Why Amazon will never replace libraries

You might have read – and been duly incensed by – a recent article in Forbes (since deleted) which suggested that Amazon bookshops should usurp local libraries. The latter, posited Forbes contributor Panos Mourdoukoutas, are of waning value; a waste of resources.

 “Amazon Should Replace Local Libraries to Save Taxpayers Money,” came the divisive headline on Saturday morning. Even before delving into the copy, you got a sense that this was the kind of rage-bait that’s become de rigueur in the incendiary world of op-eds.

Predictably, the article elicited an outpouring of fury from librarians, readers and community activists alike, who slated Forbes for its unhelpful, unpopular and, as Quartz put it, “deeply misinformed” opinion piece.

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“Cost to individually buy the six books I have on hold this week: $70. Amount the AltaDena Library Special Parcel Tax cost me this week: 75¢,” came one Twitter user’s response, going on to implore sardonically, “Someone help me budget this, I’m not the chair of an economics department.”

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The latter comment came as a thinly veiled dig at Mourdoukoutas, who is Professor and Chair of Economics at LIU Post in New York. Mourdoukoutas remained steadfast in his argument, despite Forbes’ decision to pull the piece, stating: “Let me clarify something. Local libraries aren’t free. Homeowners must pay a local library tax. My bill is $495/year”.

Meanwhile, library supporters sung the institutions’ praises, swatting away Mourdoukoutas’ assertion that libraries “don’t have the same value they used to” with indignant aplomb.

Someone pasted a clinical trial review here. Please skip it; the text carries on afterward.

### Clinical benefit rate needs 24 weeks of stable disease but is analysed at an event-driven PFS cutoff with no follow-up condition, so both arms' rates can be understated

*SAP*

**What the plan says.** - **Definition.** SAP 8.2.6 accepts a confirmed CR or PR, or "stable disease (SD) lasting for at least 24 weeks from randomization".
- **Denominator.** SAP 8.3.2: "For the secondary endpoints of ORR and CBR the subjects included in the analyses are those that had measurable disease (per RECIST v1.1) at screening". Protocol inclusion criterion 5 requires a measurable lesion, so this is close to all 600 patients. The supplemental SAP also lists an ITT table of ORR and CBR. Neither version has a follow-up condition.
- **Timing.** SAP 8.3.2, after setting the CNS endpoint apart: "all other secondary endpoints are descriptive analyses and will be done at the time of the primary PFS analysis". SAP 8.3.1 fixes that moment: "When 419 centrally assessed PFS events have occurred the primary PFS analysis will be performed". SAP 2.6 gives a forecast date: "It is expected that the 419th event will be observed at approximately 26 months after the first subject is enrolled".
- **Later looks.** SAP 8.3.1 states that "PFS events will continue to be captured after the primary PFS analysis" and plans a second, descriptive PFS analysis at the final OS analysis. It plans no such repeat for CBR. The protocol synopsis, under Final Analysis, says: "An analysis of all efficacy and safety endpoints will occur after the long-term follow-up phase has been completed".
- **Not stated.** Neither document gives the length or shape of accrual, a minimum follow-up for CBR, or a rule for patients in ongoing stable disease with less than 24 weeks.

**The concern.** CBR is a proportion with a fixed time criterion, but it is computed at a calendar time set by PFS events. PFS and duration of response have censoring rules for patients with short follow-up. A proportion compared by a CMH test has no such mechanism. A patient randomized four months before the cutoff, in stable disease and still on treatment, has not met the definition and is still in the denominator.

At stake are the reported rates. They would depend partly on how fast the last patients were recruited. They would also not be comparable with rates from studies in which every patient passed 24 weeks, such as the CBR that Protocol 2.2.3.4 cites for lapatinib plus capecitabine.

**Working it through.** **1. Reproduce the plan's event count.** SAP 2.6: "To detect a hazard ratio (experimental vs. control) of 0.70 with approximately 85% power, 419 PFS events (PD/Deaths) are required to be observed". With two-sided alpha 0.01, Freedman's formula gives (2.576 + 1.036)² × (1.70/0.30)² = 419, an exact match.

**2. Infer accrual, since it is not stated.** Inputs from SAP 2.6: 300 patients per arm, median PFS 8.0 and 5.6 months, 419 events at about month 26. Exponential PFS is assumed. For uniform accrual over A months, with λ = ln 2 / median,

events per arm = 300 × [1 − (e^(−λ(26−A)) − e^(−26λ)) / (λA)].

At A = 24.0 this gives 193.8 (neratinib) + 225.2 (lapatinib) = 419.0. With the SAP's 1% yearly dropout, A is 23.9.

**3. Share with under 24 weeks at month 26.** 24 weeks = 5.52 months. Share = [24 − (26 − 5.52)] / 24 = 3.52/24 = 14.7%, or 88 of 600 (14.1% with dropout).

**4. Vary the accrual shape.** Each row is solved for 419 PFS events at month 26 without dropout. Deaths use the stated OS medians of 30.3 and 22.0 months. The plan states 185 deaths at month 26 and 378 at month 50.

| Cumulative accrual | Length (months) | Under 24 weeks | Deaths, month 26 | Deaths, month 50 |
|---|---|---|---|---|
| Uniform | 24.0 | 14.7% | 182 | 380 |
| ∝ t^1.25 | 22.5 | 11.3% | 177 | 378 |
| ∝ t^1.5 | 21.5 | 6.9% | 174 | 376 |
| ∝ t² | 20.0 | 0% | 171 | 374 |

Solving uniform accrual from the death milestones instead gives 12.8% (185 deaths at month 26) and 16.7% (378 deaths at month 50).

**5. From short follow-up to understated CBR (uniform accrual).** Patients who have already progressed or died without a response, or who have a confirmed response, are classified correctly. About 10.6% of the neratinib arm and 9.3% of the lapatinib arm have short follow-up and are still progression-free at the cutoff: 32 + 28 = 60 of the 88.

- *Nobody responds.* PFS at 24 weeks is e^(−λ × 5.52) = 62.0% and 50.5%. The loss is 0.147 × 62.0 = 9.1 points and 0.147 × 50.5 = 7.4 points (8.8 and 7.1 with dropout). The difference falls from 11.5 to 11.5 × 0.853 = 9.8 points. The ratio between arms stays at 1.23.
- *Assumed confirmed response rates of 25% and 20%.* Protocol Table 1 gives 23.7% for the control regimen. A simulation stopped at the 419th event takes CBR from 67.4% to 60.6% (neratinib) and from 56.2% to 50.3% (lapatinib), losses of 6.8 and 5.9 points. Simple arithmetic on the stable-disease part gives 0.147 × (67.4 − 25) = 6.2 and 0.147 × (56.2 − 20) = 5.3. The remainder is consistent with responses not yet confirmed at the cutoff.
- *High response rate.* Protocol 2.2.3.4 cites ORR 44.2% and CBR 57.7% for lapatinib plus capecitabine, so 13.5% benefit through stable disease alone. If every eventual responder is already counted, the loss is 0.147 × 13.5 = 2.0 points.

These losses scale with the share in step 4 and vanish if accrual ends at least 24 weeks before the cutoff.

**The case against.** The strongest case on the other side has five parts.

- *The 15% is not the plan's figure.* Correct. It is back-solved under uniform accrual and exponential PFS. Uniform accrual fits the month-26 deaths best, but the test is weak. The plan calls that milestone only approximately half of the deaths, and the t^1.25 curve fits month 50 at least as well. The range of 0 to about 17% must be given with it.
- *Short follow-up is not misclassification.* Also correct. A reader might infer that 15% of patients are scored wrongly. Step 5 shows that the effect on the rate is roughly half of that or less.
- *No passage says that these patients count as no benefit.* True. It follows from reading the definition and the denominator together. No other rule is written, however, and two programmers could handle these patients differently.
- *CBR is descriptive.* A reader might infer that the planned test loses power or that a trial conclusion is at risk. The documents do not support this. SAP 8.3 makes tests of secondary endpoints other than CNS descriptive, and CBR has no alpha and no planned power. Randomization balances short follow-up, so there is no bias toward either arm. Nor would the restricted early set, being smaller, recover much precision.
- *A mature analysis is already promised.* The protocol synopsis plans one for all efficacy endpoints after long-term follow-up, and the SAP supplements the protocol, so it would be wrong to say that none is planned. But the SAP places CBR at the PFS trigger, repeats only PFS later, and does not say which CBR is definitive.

One user, defending the Los Angeles Public Library, asserted, “Today we offered a genealogy workshop, indigenous writers conference, puppet show, tai chi class and travel craft in one location. My cost in taxes, 37 CENTS.”

Meanwhile, librarian Amanda Oliver made an impassioned appeal for people to “Visit your local library for one day. Sit and watch who comes in to use the services – it’s not just people checking out free books. It’s one of few places in our society where the underserved can be treated with dignity and respect. It’s WiFi. It’s translators. It’s kindness.”

Indeed. Libraries are a safe haven: For those looking to write up CVs, escape the cold, or indulge in the escapism of novels and poetry and science. Libraries are where local ads go up for trumpet teachers, and karate classes. Where people who have lost children can find support groups. Where you can learn German on the cheap. Where the elderly can congregate over book clubs and biscuits. They’re kaleidoscopic communities of joy.

Libraries are where people find purpose. It’s where they find like-minded individuals. Where they find people to help, and where people can help them. Libraries can be, forgive the mawkishness, where people find themselves.

And that’s something an ecommerce giant will never be able to offer.

Lead image: Wojtek Gurak, used under Creative Commons 

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